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Sodium: Tips for People with Chronic Kidney Disease

What Is Sodium?

Sodium is a part of salt. Sodium is found in many canned, packaged, and "fast" foods. It is also found in many condiments, seasonings, and meats.

Why Is Sodium Important for People with CKD?

Eating less sodium helps lower blood pressure and may slow down CKD. Try to keep your blood pressure below 140/90 mmHg.

One of the kidneys' important jobs is to filter sodium out of the body and into the urine. Damaged kidneys cannot filter as well as healthy kidneys can. This can cause sodium to stay in your body and make your blood pressure go up.

How Much Sodium Should I Eat Every Day?

Most people need to eat less sodium than they are eating. Aim for less than 2,300 milligrams of sodium each day. Much of the sodium you eat does not come from a salt shaker. Sodium is added to the prepared foods you buy at the supermarket or at restaurants.

Foods Lower in Sodium:

  • Fresh or frozen fruits and vegetables
  • Rice, noodles
  • Cooked cereal without added salt
  • Fresh meat, poultry, seafood
  • Low-fat, low-sodium cheese
  • Unsalted nuts
  • Low- and reduced-sodium frozen dinners, peanut butter, salad dressings
  • Air-popped popcorn

Foods Higher in Sodium:

  • Bacon, corned beef, ham, hot dogs, luncheon meat, sausage
  • Bouillon, canned, and instant soups
  • Boxed mixes, like hamburger meals and pancake mix
  • Canned beans, chicken, fish and meat
  • Canned tomato products, including juice
  • Canned and pickled vegetables, vegetable juice
  • Cottage cheese
  • Frozen meals
  • Frozen vegetables with sauce
  • Olives, pickles, relish
  • Pretzels, chips, crackers, salted nuts
  • Salt and salt seasonings, like garlic salt
  • Seasoning mix and sauce packets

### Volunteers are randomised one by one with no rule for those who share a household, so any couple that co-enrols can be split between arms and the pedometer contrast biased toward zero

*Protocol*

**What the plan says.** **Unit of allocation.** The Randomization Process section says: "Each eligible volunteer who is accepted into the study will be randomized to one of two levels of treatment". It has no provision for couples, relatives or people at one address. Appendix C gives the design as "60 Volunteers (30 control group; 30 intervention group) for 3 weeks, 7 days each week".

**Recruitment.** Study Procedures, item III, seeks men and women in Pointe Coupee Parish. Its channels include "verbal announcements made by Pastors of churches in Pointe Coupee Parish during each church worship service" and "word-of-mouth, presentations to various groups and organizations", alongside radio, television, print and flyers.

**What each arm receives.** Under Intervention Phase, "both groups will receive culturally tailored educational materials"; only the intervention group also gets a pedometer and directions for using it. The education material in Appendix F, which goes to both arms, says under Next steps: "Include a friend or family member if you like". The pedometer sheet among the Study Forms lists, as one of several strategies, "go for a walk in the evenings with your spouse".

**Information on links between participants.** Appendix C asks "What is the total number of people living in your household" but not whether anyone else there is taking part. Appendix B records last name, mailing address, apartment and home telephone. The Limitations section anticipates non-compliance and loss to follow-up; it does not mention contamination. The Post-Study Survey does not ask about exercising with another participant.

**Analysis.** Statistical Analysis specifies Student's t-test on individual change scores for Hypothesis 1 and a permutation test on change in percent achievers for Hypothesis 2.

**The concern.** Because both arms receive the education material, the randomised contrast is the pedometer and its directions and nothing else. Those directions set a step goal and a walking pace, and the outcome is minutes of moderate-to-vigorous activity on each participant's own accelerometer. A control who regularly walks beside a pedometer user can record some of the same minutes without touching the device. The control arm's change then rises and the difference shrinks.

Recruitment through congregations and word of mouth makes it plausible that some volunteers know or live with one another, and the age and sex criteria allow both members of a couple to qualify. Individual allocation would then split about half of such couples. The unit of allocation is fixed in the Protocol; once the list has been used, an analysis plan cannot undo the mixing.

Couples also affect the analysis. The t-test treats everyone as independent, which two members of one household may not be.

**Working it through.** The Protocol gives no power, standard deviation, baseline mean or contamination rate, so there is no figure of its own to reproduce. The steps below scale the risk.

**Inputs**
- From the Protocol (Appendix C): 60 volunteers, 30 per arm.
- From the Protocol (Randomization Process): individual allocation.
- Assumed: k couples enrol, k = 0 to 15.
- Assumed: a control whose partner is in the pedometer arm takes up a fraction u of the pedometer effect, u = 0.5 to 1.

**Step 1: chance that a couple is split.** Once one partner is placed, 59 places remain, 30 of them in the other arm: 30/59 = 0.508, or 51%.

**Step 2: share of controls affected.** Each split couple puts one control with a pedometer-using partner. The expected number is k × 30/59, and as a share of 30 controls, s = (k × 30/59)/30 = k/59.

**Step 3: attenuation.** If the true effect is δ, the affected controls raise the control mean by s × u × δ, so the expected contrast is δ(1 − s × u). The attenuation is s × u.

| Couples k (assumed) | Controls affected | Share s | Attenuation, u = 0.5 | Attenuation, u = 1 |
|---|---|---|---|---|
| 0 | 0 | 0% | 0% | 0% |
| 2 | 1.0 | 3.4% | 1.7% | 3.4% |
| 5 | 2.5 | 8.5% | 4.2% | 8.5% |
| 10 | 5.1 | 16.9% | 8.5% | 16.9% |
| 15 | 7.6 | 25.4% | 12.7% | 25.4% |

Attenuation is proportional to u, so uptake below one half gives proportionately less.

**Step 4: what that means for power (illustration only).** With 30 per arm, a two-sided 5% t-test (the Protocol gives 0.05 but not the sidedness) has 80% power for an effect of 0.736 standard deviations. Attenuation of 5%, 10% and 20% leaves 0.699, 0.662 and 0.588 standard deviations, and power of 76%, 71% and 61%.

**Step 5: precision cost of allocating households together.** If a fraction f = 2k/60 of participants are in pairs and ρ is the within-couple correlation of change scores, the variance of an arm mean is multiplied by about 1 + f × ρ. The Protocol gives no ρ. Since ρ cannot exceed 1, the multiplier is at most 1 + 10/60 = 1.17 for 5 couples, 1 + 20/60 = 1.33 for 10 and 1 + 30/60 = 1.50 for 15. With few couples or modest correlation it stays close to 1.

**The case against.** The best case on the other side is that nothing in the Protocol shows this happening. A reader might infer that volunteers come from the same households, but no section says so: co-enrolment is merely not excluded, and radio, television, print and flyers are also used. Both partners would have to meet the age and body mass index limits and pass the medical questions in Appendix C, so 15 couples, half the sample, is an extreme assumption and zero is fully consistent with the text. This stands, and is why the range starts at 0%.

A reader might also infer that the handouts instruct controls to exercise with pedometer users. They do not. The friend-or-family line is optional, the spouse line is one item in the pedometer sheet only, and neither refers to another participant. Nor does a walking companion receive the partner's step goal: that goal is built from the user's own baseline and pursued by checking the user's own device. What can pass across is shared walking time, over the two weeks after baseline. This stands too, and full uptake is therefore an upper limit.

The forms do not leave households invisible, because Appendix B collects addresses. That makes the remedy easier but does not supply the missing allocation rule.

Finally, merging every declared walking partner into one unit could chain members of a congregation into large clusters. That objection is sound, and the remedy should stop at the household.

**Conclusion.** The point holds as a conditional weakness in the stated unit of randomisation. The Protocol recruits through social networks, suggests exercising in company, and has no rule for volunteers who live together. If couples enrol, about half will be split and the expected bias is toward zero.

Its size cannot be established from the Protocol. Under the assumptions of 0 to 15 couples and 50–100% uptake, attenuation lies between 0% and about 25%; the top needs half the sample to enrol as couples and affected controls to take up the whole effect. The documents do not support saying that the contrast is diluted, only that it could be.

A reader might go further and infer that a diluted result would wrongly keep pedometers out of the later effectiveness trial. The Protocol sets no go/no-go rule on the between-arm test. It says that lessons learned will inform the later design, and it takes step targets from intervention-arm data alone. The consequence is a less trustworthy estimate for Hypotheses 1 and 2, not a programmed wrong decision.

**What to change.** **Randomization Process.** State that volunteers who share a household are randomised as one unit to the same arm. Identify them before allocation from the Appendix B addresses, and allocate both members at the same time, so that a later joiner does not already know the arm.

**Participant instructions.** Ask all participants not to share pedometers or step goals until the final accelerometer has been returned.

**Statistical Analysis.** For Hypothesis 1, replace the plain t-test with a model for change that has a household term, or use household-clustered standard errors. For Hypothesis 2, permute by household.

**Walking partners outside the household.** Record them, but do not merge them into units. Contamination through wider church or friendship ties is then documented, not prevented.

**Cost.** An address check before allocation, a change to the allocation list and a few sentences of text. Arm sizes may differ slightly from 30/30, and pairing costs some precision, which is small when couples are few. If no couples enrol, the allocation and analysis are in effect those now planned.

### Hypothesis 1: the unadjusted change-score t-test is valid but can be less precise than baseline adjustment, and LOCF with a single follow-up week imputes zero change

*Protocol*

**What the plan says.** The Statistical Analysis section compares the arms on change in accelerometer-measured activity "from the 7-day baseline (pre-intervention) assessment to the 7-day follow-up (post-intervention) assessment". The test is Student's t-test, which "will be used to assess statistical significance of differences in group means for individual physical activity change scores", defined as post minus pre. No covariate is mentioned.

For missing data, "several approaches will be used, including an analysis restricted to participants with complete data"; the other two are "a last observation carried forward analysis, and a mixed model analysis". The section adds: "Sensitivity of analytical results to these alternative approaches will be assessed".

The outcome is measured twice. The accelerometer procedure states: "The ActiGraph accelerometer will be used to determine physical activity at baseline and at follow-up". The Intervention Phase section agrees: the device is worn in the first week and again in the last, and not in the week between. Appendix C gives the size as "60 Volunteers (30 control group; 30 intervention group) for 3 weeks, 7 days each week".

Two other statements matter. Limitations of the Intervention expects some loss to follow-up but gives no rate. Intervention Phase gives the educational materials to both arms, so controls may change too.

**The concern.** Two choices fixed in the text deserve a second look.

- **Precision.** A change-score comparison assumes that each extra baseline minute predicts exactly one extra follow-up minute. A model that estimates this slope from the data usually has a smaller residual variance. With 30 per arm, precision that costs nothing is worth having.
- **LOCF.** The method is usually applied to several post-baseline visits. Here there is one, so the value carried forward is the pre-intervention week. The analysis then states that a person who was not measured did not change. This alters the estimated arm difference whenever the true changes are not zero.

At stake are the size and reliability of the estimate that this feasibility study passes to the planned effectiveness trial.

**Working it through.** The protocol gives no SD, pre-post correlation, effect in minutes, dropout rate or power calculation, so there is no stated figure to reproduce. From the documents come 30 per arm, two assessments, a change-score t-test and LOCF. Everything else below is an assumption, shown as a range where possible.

• Soy sauce
  • Salad dressings, bottled sauces, marinades
  • Some ready-to-eat cereals, baked goods, breads
  • Ready-to-eat boxed meals and side dishes

How Do I Lower the Sodium in My Diet?

  • Buy fresh foods more often.
  • Cook foods from scratch, instead of eating prepared foods, "fast" foods, frozen dinners, and canned foods that are higher in sodium.
  • Use spices, herbs, and sodium-free seasonings in place of salt. Check with your healthcare provider about using salt substitutes.
  • Rinse canned vegetables, beans, meats, and fish with water to remove extra sodium.
  • Always read the Nutrition Facts label to compare foods. Choose foods with the lowest Percent Daily Value (%DV) for sodium. The %DV lets you see if a food is high or low in sodium. 5% or less is low and 20% or more is high.
  • Check the label on fresh meats and poultry. Sodium additives can be used to make meat last longer.
  • Look for foods labeled: sodium free, salt free, very low sodium, low sodium, reduced or less sodium, light in sodium, no salt added, unsalted, and lightly salted.

An image of a food label showing that the serving size listed for the item is one cup, but the package contains two servings. If you eat two servings, the amount doubles. One serving of the item has 660 milligrams of sodium. This is 28% of the daily value for sodium. 

Check the Ingredient Label for Added Sodium

  • Salt (sodium chloride)
  • Monosodium glutamate or MSG
  • Baking soda (sodium bicarbonate)
  • Baking powder
  • Sodium nitrate
  • Sodium sulfite
  • Sodium phosphate
  • Sodium alginate
  • Sodium benzoate
  • Sodium hydroxide
  • Sodium propionate​​

This content is provided as a service of the National Institute of Diabetes and Digestive and Kidney Diseases (NIDDK), part of the National Institutes of Health. The NIDDK translates and disseminates research findings through its clearinghouses and education programs to increase knowledge and understanding about health and disease among patients, health professionals, and the public. Content produced by the NIDDK is carefully reviewed by NIDDK scientists and other experts.

This information is not copyrighted. The NIDDK encourages people to share this content freely.

July 9, 2014

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